Forced labourers and their fate
When the Australian Army effected amphibious landings on British Borneo in June 1945, the Japanese retreated inland, leaving behind the labourers they had brought from Java. The Australians found these abandoned labourers, starving or dead (see photos). They were among nearly 300,000 labourers the Japanese mobilized from Java and sent to other parts of Southeast Asia, including 120,000 to Sumatra. In the months following Japan’s surrender, the Allies disarmed the Japanese and repatriat ed them as well as Asian labourers. In November 1945 in Singapore, the Netherlands set up the Netherlands Bureau for Documentation and Repatriation of Indonesians, which repatriated about 70,000 men from parts of Southeast Asia, not including Sumatra. In addition, Indonesian, British and Australian authorities, and the Dutch in Sumatra, also repatriated a comparable number of Javanese labourers, while some labourers found their own way home.
The Japanese mobilized labour to build military facilities, including 119 airfields in eastern Indonesia, and obtained labour from wherever they could. A district head in Bali testified that he sent off over one thousand labourers but only one hundred or so returned after the war. According to him, coercion was unnecessary because the occupation created massive unemployment among the local coffee growers; an alternative to labouring for Japanese was starvation.
Battlefronts were often located in areas deficient in food. Sending food to the front lines was harder than sending personnel because food had to be consumed constantly. To compensate poor logistical support, the Japanese used forced labourers to create agricultural colonies near the frontlines. Despite such attempts, about 200,000 Japanese troops starved to death in New Guinea alone. Death rates among agricultural labourers were high. In British Borneo in 1944, the Japanese forced 242 Javanese men to farm for the Japanese. By November, 118 of them had died, 65 fallen ill, six escaped, and only 53 men were working.
Disruption in marine transport also necessitated labour mobilization. The Japanese built railways in Thailand, Burma, Sumatra, Java, Malaya, Borneo and Sulawesi, largely to compensate for the reduction in regional marine transport (see p. 106). In northern Sulawesi before the war, people exported coconut meat and shipped in food from southern Sulawesi. No road connected the north and the south. Disruption in coastal navigation drove the people in the north to the verge of mass starvation. The Japanese forced local people to build a road to send food overland from the south to the north. The local people remember this forced labour as one of their most painful wartime experiences.
Labour dislocation occurred within each densely populated area as well. Prices of daily essentials rose more rapidly than rural labourers’ incomes and made it impossible for them to make a living in their villages. Consequently, in northern Vietnam, which was under the French administration until 9 March 1945, over two million people walked away from their villages, half of them starving to death in the winter of 1944–45. Elsewhere in Southeast Asia, towns and cities swelled as destitute people from the countryside streamed in and formed shantytowns. Migration from urban centres to rural areas also took place. Before the war, Singapore and the Malay peninsula imported two thirds of locally-consumed rice. During the war, food importation dropped and the Japanese forced some urban people to migrate to rural areas to grow their own food.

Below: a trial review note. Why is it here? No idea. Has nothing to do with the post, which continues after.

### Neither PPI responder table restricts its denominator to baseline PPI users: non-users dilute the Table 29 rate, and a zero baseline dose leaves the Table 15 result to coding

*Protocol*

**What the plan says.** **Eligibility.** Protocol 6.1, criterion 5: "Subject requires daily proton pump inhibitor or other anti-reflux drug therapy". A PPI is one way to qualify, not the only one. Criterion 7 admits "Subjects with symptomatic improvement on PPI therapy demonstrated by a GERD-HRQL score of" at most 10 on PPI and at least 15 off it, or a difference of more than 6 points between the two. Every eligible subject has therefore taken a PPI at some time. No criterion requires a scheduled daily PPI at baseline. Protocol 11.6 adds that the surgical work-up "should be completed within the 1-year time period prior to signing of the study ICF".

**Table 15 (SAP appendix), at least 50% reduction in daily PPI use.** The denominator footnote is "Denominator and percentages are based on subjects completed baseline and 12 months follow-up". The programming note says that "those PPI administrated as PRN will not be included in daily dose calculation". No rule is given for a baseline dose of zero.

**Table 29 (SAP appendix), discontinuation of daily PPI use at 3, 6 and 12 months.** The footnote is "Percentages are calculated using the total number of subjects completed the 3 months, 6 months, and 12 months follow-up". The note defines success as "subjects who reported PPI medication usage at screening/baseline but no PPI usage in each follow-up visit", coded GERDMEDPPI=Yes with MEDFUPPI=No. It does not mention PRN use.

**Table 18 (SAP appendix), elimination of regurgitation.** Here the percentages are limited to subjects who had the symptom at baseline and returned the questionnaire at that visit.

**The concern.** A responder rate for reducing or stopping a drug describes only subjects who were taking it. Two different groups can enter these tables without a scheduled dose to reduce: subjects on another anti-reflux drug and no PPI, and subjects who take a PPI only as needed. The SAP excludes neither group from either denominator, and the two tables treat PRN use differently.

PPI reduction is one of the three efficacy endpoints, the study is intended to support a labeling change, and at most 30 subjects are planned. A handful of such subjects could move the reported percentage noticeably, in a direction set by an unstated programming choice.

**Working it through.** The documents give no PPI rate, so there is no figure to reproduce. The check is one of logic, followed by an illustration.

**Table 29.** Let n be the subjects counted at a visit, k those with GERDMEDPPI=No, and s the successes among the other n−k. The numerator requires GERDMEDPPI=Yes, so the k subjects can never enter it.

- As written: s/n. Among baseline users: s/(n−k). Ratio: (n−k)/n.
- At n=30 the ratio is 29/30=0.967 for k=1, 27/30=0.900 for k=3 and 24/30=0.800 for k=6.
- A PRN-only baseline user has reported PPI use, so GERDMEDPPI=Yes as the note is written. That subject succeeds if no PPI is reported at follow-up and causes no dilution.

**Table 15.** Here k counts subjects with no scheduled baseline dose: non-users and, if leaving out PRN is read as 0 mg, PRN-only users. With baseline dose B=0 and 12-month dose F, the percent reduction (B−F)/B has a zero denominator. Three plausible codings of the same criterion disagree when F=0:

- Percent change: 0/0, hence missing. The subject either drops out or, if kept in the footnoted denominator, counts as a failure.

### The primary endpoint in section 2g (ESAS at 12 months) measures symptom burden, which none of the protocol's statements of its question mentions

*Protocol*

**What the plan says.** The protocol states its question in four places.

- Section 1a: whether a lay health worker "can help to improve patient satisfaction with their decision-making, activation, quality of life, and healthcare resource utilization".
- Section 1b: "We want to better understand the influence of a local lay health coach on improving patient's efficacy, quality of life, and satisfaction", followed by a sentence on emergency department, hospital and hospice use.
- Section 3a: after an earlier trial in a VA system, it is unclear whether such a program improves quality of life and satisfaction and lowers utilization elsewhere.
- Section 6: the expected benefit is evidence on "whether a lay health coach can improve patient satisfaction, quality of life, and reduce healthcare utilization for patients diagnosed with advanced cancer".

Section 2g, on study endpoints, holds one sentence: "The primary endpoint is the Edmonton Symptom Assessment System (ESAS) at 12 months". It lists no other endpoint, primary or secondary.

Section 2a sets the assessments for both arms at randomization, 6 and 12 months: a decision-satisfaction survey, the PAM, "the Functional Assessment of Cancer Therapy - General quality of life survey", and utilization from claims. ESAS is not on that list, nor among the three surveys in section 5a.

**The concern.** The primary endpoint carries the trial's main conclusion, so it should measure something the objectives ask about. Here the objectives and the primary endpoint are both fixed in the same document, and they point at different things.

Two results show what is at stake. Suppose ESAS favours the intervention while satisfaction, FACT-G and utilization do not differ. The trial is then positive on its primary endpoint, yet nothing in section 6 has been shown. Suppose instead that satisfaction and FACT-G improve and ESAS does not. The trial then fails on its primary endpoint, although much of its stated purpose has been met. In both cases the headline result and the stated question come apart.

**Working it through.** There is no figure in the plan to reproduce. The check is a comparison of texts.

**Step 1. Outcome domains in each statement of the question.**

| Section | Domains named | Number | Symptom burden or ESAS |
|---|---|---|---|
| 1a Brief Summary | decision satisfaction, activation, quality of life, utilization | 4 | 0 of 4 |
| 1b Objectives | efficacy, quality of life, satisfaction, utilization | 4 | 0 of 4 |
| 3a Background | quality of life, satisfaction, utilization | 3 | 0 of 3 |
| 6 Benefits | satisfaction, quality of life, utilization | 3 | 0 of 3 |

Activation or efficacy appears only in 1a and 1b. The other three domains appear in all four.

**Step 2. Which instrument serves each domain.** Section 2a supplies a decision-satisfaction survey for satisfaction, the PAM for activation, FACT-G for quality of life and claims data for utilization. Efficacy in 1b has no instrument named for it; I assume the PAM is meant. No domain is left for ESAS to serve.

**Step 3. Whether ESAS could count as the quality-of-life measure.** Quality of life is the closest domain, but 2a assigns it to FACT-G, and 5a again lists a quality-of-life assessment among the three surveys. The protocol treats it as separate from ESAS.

When labour was locally mobilized, most labourers heard the news of the Japanese surrender soon after 15 August and began to return home even when they were not officially dismissed. Near Phnom Penh, for instance, the Japanese mobilized about three thousand labourers daily to dig anti-tank moats. From 16 August, the workers began to walk away and, by 20 August, none was left on the site.
Returning home did not mean their life returned to normal. The rural population’s socio-economic dislocation was more extensive than geographical displacement. The wartime trade disruption required economic readjustments and most able-bodied people throughout the region were forced to labour in ways different from pre-war times. Such changes resulted in a drop in labour productivity and, coupled with hyperinflation, sank the rural poor deeper into poverty. Economic hardships aggravated class tensions and precipitated social revolutions that soon after the Japanese surrender erupted in places like Vietnam, Aceh, northern central Java, the Malay peninsula and the Philippines.
A Javanese labourer liberated by Australian troops in Labuan. (Australian War Memorial 018688)
Japanese forced labour policies of course were not limited to Japan (nor for that mater were forced labour policies limited to the Japanese). Australian soldiers after their release from Japanese captivity in Singapore, 1945